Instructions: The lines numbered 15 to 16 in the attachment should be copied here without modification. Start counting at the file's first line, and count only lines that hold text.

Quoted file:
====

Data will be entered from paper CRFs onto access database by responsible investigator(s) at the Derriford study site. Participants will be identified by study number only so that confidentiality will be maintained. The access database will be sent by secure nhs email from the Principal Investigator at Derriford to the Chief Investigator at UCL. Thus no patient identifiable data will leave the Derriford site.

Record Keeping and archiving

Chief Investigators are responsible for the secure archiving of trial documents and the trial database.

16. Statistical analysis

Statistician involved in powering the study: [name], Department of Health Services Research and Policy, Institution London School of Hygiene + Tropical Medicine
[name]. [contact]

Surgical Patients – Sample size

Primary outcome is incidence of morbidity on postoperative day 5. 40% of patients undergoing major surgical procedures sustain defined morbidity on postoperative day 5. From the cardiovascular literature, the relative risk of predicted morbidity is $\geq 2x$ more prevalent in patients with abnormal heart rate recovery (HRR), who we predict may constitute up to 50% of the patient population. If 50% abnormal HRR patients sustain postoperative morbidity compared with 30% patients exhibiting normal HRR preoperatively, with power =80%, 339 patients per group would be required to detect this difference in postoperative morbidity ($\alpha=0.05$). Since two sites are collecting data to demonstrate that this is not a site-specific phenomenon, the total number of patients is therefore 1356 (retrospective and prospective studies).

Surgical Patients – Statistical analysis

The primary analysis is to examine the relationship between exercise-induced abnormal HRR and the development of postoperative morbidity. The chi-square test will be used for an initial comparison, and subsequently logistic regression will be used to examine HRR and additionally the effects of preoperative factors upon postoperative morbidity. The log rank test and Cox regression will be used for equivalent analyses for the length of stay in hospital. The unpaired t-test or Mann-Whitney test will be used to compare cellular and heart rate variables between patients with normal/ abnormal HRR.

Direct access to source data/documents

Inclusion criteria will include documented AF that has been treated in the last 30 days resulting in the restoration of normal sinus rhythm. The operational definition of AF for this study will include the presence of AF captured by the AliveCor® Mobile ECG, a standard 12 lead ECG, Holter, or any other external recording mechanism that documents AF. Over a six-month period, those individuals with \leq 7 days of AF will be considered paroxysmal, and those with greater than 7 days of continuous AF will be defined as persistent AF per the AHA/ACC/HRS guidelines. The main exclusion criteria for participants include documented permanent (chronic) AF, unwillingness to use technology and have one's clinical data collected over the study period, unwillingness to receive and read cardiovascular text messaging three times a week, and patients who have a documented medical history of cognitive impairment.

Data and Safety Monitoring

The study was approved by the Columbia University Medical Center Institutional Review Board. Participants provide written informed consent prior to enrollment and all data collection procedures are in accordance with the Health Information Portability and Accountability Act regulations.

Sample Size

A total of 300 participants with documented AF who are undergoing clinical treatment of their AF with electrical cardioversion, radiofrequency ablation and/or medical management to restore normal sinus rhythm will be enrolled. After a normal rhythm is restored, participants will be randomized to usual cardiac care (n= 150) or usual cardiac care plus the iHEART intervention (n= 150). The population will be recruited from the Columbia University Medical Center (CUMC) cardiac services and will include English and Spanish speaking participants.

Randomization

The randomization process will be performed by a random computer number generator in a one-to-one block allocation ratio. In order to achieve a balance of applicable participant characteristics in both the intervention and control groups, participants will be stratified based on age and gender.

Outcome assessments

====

Sample Size

A total of 300 participants with documented AF who are undergoing clinical treatment of their AF with electrical cardioversion, radiofrequency ablation and/or medical management to restore normal sinus rhythm will be enrolled. After a normal rhythm is restored, participants will be randomized to usual cardiac care (n= 150) or usual cardiac care plus the iHEART intervention (n= 150). The population will be recruited from the Columbia University Medical Center (CUMC) cardiac services and will include English and Spanish speaking participants.